By Jonathan Beale
BBC State Department correspondent, Washington
Last year Kazakhstan's President Nursultan Nazarbayev celebrated another landslide election victory.
Kazakh oil and gas has muted US criticism of its leader's actions
He received more than 90% of the vote, a result most democratic political leaders could only dream of.
But then Kazakhstan is hardly a typical democracy.
As the White House prepared to roll out the red carpet for Kazakhstan's president, another man claiming citizenship of his country was intent on causing embarrassment.
Kazakhstan's image has been pilloried by the comedian Sacha Baron Cohen.
On Thursday he took his depiction of Borat - a supposed Kazakh journalist - to the streets of Washington, for a satirical walkabout, promoting a new film.
But while the parody may be amusing, few see Kazakhstan's true record on human rights as much of a laughing matter.
"President Nazarbayev is the old style of leadership, harking back to the former Soviet Union," said Jennifer Windsor of Freedom House, an organisation promoting democracy around the globe.
"He mainly operates via patronage and oppression. He doesn't want to share power even within the government and it is a system that is based on corruption, patronage and toeing the party line."
Two years ago, in his inaugural address, President Bush said it was US policy to seek and support the growth of democratic movements in every nation, "with the ultimate goal of ending tyranny in our world".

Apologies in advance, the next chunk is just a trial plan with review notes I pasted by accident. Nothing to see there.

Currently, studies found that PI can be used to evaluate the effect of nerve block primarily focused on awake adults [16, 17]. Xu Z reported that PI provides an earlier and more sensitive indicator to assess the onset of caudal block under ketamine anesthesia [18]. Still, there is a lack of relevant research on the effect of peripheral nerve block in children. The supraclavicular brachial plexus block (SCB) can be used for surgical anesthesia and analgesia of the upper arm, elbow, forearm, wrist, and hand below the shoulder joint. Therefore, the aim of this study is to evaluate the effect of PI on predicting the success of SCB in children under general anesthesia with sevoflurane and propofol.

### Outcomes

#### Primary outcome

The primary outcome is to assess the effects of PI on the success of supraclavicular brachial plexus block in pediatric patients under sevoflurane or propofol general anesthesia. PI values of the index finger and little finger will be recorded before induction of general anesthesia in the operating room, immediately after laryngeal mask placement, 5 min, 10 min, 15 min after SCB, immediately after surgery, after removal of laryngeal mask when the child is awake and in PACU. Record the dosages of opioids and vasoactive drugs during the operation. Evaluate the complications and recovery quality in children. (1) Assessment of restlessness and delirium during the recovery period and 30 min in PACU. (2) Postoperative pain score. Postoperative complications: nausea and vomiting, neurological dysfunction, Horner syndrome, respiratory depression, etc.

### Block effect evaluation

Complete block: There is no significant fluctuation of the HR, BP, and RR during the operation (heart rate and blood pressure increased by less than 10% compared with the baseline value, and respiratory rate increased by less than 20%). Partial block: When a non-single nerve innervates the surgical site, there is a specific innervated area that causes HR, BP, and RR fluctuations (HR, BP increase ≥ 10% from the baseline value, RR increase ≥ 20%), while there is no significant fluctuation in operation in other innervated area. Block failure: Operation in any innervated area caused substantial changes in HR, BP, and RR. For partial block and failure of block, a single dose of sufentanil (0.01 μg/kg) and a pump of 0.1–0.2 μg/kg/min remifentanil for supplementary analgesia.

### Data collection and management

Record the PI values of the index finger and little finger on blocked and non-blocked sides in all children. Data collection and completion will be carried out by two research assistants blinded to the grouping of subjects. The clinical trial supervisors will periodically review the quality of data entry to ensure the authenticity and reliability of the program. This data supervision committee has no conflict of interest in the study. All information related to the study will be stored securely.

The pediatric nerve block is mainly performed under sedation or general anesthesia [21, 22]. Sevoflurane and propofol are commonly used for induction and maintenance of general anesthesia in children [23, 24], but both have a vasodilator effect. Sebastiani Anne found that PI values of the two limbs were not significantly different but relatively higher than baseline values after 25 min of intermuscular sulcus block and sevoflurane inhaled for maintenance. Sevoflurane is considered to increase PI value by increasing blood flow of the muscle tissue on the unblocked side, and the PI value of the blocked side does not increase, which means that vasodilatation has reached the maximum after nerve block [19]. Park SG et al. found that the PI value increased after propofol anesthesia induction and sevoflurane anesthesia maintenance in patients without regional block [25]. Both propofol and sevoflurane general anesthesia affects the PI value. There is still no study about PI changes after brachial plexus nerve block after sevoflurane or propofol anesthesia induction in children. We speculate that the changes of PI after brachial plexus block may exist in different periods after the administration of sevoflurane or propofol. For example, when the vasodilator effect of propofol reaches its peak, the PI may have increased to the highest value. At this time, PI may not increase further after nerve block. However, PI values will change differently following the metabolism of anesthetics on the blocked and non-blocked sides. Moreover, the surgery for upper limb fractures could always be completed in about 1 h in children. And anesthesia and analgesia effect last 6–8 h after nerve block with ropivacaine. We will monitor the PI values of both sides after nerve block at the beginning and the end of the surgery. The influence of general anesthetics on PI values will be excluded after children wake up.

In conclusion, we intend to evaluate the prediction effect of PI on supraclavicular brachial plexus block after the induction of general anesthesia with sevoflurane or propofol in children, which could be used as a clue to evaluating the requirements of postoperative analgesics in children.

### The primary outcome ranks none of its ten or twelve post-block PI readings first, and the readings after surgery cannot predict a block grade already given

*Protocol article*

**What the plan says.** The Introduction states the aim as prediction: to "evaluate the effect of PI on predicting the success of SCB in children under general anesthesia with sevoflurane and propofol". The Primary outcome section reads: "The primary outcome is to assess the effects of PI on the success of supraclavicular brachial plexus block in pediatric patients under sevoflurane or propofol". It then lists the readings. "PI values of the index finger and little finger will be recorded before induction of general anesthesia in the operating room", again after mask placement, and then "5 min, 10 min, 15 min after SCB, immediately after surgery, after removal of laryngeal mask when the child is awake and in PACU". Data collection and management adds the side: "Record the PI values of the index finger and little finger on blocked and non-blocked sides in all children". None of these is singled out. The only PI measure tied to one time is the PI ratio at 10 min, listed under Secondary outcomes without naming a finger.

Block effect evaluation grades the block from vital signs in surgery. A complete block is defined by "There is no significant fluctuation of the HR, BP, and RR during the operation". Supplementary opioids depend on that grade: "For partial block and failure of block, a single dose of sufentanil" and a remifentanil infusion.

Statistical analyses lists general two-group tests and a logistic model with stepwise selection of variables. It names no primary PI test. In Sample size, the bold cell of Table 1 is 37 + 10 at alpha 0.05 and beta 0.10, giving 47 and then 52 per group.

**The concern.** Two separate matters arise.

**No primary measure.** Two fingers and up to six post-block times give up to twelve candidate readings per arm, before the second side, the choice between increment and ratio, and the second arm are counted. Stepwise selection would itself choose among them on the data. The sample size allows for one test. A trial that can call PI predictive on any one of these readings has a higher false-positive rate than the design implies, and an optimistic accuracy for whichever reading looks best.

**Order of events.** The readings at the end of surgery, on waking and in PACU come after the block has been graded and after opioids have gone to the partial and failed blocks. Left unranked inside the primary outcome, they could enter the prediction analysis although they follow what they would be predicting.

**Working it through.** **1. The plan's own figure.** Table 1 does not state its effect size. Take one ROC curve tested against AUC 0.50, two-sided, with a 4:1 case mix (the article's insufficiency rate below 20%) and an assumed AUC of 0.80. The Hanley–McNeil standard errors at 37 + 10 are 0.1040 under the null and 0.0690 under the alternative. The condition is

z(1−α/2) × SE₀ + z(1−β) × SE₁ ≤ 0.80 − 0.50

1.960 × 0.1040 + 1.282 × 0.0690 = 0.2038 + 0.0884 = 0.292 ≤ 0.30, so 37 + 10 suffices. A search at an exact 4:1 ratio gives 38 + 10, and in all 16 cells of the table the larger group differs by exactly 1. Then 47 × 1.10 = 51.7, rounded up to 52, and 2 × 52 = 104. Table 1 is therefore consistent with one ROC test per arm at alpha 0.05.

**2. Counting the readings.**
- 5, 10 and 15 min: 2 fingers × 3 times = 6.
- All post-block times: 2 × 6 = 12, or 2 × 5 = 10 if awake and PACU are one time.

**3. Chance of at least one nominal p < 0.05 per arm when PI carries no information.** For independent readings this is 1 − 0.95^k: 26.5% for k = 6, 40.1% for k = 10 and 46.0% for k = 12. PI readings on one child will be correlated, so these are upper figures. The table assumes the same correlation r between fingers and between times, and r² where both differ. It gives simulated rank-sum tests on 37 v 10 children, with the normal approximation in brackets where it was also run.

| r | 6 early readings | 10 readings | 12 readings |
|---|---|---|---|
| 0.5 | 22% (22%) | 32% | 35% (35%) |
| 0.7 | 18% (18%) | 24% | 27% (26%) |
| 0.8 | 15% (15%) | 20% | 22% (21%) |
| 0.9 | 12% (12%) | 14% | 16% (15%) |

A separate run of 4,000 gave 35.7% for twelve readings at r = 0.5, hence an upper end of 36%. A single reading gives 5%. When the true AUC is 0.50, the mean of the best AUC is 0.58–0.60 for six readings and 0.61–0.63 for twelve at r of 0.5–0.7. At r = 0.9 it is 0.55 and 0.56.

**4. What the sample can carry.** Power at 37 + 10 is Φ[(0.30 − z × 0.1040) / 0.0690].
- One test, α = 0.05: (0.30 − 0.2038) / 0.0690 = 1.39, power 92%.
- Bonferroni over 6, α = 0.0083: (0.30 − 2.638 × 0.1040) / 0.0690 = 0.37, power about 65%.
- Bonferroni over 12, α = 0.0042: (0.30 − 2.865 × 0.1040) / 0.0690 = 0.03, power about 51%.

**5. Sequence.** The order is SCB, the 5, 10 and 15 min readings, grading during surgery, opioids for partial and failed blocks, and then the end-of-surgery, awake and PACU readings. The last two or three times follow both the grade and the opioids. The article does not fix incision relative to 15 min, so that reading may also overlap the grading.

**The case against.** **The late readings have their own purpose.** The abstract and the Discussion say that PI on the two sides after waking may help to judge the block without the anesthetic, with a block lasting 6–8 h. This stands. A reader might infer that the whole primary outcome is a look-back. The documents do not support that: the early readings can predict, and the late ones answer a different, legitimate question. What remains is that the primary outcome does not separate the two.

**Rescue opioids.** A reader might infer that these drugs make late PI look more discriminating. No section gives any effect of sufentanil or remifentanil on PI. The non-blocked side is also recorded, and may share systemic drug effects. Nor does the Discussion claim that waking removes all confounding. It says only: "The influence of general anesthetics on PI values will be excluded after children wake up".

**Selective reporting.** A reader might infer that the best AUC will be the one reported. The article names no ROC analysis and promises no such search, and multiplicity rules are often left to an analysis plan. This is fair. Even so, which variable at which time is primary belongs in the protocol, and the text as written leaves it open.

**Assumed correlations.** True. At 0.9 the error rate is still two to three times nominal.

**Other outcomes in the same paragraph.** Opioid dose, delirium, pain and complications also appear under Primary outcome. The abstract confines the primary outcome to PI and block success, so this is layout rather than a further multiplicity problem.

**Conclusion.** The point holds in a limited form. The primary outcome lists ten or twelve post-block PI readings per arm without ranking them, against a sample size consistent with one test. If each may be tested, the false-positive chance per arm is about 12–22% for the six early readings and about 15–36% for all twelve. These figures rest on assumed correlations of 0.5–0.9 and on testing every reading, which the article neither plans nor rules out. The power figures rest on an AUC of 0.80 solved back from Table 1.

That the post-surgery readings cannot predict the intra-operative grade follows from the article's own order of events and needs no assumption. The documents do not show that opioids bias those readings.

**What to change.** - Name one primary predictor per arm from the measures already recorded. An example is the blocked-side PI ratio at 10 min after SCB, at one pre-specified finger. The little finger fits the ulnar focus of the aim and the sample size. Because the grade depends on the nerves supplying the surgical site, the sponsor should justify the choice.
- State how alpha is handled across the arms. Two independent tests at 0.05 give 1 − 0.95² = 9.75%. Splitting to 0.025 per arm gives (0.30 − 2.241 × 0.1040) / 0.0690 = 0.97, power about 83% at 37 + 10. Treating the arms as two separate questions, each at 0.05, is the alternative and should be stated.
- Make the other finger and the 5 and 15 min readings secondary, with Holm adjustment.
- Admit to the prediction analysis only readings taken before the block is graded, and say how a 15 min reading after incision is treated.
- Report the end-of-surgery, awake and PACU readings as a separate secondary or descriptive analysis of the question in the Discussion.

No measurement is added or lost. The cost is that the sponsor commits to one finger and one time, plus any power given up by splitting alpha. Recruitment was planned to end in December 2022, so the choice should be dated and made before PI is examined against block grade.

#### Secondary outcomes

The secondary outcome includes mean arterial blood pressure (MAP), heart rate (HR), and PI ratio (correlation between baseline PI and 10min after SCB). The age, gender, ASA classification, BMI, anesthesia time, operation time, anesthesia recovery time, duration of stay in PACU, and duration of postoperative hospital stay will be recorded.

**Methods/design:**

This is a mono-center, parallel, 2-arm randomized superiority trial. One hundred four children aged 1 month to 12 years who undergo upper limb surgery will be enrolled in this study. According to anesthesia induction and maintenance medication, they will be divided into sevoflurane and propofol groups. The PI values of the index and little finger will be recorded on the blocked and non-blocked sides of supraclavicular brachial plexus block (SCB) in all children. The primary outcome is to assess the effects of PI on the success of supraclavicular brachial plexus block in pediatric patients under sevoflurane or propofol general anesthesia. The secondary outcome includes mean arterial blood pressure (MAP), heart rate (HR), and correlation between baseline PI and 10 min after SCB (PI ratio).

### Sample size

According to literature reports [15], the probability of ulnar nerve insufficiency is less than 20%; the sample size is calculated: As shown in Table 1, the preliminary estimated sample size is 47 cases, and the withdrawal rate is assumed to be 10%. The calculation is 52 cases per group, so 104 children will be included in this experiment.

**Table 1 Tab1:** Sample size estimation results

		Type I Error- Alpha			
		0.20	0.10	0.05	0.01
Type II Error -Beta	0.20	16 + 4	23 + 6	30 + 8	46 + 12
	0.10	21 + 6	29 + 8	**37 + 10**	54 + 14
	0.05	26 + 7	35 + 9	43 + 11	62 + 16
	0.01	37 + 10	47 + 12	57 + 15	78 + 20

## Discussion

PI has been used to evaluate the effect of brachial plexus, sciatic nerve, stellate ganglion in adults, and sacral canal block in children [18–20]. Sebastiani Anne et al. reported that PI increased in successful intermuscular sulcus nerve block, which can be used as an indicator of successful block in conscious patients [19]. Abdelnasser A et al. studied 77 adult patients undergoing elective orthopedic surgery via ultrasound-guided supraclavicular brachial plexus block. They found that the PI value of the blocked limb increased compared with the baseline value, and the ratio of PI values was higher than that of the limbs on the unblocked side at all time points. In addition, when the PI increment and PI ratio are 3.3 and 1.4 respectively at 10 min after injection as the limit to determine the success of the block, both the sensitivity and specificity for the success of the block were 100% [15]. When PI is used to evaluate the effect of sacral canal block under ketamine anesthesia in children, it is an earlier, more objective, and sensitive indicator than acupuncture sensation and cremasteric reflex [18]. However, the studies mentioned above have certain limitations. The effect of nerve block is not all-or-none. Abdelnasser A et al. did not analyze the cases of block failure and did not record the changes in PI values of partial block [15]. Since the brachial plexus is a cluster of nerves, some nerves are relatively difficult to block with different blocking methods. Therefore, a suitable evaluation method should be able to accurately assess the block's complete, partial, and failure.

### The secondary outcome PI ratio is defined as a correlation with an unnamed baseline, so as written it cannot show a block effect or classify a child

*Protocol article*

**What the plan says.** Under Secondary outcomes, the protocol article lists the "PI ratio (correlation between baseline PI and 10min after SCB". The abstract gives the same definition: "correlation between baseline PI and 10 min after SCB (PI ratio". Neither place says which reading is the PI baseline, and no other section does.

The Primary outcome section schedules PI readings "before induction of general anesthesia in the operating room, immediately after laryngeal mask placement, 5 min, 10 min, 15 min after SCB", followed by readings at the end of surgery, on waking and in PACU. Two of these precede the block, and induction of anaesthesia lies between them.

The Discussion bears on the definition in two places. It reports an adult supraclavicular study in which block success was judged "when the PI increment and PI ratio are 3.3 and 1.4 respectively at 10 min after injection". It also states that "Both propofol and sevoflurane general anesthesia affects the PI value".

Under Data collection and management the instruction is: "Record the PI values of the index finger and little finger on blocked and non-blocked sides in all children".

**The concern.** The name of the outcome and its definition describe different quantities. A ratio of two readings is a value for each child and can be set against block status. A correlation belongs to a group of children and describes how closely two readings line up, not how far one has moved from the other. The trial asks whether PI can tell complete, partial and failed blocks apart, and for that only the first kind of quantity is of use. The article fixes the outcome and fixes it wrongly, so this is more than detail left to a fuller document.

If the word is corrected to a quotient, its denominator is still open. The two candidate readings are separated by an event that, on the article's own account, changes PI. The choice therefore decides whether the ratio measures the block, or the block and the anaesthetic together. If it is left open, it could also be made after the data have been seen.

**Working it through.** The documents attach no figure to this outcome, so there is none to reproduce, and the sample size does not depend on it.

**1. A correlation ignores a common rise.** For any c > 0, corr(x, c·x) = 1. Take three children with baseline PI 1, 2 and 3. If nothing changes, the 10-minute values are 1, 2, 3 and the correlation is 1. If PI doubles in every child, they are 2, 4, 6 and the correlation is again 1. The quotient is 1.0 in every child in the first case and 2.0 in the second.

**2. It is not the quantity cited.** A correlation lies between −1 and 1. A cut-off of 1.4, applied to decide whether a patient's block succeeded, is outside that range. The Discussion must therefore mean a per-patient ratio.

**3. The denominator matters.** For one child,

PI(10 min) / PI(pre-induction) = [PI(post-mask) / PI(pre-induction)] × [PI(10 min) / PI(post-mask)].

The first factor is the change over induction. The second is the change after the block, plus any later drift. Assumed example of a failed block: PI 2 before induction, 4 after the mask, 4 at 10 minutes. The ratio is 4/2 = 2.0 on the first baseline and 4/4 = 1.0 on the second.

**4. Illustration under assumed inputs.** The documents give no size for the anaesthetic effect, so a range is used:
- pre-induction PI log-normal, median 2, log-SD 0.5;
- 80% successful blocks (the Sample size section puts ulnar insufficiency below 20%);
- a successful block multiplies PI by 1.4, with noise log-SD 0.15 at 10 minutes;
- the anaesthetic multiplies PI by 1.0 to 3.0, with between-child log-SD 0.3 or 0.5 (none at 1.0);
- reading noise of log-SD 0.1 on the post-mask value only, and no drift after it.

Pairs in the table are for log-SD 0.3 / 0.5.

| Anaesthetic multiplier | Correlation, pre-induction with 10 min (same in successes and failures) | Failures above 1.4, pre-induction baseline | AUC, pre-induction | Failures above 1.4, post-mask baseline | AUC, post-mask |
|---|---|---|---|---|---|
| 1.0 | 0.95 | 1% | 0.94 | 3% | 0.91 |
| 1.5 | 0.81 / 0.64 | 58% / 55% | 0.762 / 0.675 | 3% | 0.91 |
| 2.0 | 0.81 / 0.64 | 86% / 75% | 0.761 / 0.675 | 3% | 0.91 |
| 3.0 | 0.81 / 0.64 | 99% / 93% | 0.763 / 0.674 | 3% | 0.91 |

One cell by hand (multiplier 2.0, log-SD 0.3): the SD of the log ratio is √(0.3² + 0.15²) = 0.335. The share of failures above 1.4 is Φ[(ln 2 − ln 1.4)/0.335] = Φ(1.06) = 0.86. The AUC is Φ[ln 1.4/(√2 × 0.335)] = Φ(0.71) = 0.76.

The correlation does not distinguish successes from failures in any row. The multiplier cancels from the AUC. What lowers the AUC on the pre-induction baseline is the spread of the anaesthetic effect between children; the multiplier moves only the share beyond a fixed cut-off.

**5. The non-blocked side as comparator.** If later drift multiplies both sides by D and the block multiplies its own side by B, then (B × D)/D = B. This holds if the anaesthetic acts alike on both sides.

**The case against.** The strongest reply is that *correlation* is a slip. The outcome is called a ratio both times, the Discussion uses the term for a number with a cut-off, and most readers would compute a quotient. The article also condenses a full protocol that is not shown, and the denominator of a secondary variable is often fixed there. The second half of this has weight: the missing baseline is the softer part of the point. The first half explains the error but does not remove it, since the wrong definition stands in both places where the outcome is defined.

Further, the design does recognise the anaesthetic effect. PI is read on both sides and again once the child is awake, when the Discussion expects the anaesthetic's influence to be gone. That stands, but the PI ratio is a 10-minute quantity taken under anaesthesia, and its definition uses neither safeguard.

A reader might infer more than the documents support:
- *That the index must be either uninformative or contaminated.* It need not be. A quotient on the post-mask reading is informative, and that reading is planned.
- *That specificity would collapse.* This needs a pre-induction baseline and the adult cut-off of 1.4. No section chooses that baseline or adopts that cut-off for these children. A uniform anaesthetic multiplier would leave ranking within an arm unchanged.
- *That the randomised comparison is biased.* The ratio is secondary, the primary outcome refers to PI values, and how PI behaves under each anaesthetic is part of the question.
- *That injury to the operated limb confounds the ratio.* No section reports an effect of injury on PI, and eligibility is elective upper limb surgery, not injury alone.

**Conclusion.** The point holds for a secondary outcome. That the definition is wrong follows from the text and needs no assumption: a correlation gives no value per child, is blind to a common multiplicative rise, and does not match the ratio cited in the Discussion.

Yet that lofty rhetoric has made the anger among human rights groups and some Republicans even more palpable over the company he keeps.
In reality, the sound of sirens has drowned out the march towards freedom.
Lebanon - along with Iraq and Gaza - is now more synonymous with fighting than free elections.
Shibley Telhami, a Middle East expert at the Brookings Institution, asks: "Would you want your country to look like Gaza today, or for that matter like southern Lebanon? The vast majority would say no.
"So this has been a painful time when the reality has been very different from the rhetoric."
And even those who supported military action in Iraq see the imposition of democracy as a strategic error.
"It's very, very volatile. If you have this as an ideology and a slogan, it's not going to work. It has to be carefully crafted and carefully balanced and nuanced," said Harman Ullman, the military academic who coined the phrase "shock and awe".
"The Bush administration, in my view, has not been careful at nuancing this, has used it as a blunt weapon and as we see, the way to impose stability through the greater Middle East does not appear to be through democratization, or indeed through invasion. There have to be other tools."
The truth is that while President Bush has pushed democracy as a foreign policy priority, his criticisms of autocrats and military dictators has softened when it suits him.
Only this week the unelected President of Pakistan, General Pervez Musharraf, was welcomed to the White House as a voice of moderation in the Muslim world.
Richard Armitage is a former Deputy Secretary of State.
"I think it is a recognition that you can't do everything at the same speed... around the world; that democracies can take different forms, and they develop at different rates and they all have to reflect some of the national characteristics of the country.
"And I think we've learned that as we have gone forward," he said.
In the case of Kazakhstan's president, his country's oil and its strategic importance have made it easier for the White House to overlook his failings.
But many will still see this visit as further undermining George Bush's freedom agenda.